The Rylands copies of the First Folio of Shakespeare’s plays (1623) and the first edition of his sonnets (1609) are currently on display in the Rylands Gallery as part of events commemorating the 400th anniversary of his death. For more information, see Celebrating Shakespeare
Seven years after Shakespeare’s death, his plays, including many never before published, were assembled, ordered into the now familiar categories of comedies, histories and tragedies, and issued in a single volume by his friends John Heminge and Henry Condell, effectively ensuring their survival in what has become known as the First Folio. The title-page bears a portrait of Shakespeare by Martin Droeshout. Being so contemporary, and issued with the approval of his friends, it has been supposed to be a good likeness of the author.
The Rylands First Folio is notable for being the copy thought to have been studied by two renowned editors of Shakespeare’s works, Lewis Theobald and George Steevens, when compiling their own editions.
Lewis Theobald, an eighteenth-century lawyer, classicist and writer of pantomimes, issued his Shakespeare edition in 1733. Theobald had severely criticised Alexander Pope’s edition of 1725, resulting in lengthy public animosity between the two scholars. Theobald is little remembered nowadays outside Shakespeare circles, yet his Shakespeare edition attracted critical acclaim.
The Rylands copy bears this handwritten note: “N.B. This was the book Mr. Theobald made use of for his edition.” It is not definitely known if Theobald actually owned this copy, although it is believed to be the one he used in preparing his own Shakespeare edition.
George Steevens, having published revisions to Samuel Johnson’s 1765 Shakespeare edition, was encouraged and supported by Johnson in producing his own ten volume edition, which was finished in 1773. As well as being an ardent book collector and scholar, Steevens became known also as a hoaxer, producing several credible items which were at first taken for genuine. His hoaxes included forged Shakespeare correspondence, an Anglo-Saxon tombstone, and a fictitious scholarly article on the discovery of a deadly Javanese tree.
The Rylands First Folio was bought at the sale of Martin Folkes’ library in 1756 by Dr. John Monro, an associate of Steevens. It is thought to have been passed from Monro to Steevens, and subsequently to George John, 2nd Earl Spencer. It was certainly in Earl Spencer’s library before 1822, when it was described by Thomas Dibdin in his Bibliotheca Spenceriana, where he wrote: “Every leaf of this copy was carefully examined by George Steevens, for Earl Spencer.”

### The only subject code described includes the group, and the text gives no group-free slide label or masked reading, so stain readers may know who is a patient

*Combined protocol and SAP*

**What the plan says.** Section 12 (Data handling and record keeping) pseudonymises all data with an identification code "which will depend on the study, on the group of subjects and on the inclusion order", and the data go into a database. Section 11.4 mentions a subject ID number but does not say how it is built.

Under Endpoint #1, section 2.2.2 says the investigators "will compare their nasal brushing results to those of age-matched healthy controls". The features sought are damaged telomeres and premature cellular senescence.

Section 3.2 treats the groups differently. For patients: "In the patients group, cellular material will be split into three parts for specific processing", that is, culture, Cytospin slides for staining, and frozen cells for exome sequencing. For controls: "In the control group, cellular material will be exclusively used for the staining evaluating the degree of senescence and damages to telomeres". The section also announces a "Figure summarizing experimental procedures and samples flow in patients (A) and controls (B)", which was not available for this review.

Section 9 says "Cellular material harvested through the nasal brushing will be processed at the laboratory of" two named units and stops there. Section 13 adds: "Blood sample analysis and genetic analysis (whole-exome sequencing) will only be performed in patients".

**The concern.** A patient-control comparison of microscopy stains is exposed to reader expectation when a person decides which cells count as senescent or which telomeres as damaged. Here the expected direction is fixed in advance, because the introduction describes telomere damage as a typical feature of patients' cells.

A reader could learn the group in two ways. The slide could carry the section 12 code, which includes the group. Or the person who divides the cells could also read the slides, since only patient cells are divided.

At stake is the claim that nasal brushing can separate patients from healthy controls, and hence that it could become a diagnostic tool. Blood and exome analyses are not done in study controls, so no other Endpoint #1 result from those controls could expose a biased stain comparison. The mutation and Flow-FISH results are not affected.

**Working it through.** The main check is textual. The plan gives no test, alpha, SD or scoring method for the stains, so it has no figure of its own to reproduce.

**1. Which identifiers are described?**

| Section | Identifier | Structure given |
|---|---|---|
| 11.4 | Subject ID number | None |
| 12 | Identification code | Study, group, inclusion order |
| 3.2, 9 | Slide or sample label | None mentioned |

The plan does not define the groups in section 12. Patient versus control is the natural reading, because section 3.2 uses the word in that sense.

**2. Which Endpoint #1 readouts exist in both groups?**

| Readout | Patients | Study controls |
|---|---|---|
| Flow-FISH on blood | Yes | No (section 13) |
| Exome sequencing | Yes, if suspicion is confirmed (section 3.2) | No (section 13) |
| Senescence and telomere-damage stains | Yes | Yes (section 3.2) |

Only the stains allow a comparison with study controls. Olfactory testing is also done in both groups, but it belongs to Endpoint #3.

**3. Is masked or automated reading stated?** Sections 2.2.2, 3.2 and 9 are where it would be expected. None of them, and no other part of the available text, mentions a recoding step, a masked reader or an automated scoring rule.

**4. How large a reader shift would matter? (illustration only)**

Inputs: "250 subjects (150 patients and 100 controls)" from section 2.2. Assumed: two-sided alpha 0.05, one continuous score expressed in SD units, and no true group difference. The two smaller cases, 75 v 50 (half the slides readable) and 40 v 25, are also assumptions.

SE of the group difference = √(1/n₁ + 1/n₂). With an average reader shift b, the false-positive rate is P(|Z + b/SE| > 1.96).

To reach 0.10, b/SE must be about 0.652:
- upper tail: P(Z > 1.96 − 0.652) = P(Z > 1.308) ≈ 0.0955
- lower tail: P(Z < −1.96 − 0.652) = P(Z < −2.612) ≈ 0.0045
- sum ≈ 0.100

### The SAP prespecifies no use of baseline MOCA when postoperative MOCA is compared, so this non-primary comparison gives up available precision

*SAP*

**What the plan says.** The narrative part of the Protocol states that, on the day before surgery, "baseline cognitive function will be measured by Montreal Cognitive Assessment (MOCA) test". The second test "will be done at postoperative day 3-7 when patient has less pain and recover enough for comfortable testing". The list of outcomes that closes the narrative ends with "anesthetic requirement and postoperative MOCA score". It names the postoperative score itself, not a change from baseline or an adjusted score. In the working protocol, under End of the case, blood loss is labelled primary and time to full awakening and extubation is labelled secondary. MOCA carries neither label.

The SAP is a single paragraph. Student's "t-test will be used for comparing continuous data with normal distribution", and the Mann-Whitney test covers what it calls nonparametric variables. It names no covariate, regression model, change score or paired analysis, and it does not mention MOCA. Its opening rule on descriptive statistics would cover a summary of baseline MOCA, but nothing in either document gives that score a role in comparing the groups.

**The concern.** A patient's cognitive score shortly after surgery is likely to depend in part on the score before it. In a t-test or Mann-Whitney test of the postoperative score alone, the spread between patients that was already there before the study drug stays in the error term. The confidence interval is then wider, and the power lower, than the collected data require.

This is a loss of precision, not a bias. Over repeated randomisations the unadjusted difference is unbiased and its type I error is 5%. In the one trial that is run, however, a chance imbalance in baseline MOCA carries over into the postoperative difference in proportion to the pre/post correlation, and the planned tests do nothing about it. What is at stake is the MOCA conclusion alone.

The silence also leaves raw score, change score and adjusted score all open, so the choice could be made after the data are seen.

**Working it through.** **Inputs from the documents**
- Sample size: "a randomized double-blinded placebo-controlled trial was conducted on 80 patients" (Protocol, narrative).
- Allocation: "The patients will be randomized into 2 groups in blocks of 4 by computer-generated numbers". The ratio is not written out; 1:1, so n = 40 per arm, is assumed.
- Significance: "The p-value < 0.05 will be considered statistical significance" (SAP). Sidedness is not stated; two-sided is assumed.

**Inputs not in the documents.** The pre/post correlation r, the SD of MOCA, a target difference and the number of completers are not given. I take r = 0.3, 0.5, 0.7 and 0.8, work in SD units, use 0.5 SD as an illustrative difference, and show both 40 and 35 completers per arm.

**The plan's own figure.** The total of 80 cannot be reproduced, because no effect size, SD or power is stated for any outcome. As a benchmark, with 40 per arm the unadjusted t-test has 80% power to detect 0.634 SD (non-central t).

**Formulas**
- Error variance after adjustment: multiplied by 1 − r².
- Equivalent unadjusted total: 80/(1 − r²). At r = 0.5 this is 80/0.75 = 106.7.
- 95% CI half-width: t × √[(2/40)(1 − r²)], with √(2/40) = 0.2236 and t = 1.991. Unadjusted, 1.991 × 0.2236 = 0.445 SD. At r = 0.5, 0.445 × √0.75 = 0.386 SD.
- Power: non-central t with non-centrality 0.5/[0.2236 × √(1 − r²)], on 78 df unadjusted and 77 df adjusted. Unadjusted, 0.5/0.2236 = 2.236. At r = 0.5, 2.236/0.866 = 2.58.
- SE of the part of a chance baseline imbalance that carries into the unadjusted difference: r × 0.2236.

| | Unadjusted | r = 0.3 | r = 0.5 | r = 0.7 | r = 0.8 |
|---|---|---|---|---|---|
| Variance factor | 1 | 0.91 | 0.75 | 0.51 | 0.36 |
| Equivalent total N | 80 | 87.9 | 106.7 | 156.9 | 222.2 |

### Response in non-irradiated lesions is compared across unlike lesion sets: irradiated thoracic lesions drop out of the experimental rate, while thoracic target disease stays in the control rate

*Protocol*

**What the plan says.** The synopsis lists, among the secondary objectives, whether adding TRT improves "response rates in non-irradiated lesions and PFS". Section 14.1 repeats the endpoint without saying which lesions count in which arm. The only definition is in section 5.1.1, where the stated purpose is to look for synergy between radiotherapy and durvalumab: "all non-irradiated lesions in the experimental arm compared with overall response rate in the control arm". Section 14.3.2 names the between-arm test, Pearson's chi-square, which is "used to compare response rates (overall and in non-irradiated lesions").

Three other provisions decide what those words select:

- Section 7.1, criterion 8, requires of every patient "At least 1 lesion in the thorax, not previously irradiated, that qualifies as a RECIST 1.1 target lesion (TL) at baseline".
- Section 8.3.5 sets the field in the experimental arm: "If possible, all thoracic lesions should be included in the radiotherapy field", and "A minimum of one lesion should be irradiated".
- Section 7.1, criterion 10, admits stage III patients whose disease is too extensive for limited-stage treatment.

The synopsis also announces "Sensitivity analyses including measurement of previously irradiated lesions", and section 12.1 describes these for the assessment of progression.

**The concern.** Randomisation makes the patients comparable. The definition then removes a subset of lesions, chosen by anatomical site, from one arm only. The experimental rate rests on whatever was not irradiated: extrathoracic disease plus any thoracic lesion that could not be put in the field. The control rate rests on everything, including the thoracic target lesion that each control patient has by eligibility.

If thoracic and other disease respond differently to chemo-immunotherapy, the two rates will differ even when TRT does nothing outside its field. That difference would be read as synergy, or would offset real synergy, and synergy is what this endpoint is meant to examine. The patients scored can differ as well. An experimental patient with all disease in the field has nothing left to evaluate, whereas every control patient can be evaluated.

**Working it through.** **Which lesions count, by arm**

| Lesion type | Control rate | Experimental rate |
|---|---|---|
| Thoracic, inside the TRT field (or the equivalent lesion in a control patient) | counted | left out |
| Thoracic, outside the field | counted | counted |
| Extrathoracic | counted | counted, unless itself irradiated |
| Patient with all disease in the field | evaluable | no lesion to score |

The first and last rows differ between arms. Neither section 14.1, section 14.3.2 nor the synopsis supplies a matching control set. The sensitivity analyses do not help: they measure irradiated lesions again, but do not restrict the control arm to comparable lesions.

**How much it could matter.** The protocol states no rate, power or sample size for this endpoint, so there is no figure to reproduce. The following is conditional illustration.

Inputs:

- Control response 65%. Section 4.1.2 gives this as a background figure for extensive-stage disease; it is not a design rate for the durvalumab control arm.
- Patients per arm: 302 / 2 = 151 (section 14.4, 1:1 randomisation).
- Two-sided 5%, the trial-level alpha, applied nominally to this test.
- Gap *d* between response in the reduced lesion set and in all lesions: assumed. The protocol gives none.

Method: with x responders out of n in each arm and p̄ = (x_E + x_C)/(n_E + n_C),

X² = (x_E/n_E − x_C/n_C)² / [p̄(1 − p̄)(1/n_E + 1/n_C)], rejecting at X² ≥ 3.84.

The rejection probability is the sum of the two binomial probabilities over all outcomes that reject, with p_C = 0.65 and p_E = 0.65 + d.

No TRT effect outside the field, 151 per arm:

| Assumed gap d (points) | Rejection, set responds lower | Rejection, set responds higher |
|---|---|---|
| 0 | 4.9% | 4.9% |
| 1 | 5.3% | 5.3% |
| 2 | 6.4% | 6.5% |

This first edition of Shakespeare’s Sonnets was printed in 1609 in a quarto volume containing 154 sonnets, followed by the longer “A Lover’s Complaint”. The sonnets are addressed to either a “fair youth” or to a “dark lady”, and the volume is dedicated to “Mr. W.H.”. Despite much scholarly research and as much speculation, the identities of these individuals have never been definitively proved, and so the enigma remains. Although a smaller and more modest publication than the First Folio, this edition is far rarer, the Rylands Sonnets being one of only thirteen known extant copies.
It was purchased for £8 in 1798 by Earl Spencer at the sale of the library of the Shakespearian scholar, Rev. Richard Farmer. The sale catalogue refers to a handwritten inscription on the final leaf, and draws attention to speculation that this is in Shakespeare’s hand, although we have no evidence to support this. The identity of the recipient also remains unknown. The inscription: “Comendacons to my very kind and approued ffreind” does however appear to be contemporary, and of great interest, adding, as it does, another layer of mystery concerning the ownership and dedication of this important volume.
We would welcome your thoughts on the final part of the inscription, which we believe is 23:M:, or possibly B:M:, and could be a date or initials.
If you can’t make it to Manchester, both volumes have been digitised and are available on our image database:
First Folio (Spencer 8123)
Sonnets (Spencer 10739)
Mary O’Connor and Christine Stahl.
I am quite sure it is BM. The context would suggest it anyway. B is a fairly rare initial letter of a Christian name, only Benjamin would be at all common. The hand is certainly unlikely to be after 1650. This may provide further clues to who this man (of course it could be a woman but unlikely) was.
Having studied the inscription I have published our conclusions: see Casson & Rubinstein: Sir Henry Neville was Shakespeare: The Evidence, (Amberley 2016) pages 212-219. I am sure it is BM though 23 M (23rd May) would also be meaningful because it could have a double meaning. We have compared the handwriting to Sir Henry Neville’s extant letters and to Hand D. There is evidence supporting Neville as the writer and we have suggested who BM might be. Barnard Mitchell (or Michell) was a fellow MP and investor in the section London Virginia Company. Neville was both an MP and an investor and Neville left a legacy to James Michell. Neville was related to the Michells. See: http://www.creativepsychotherapy.info the Shakespeare-Neville page.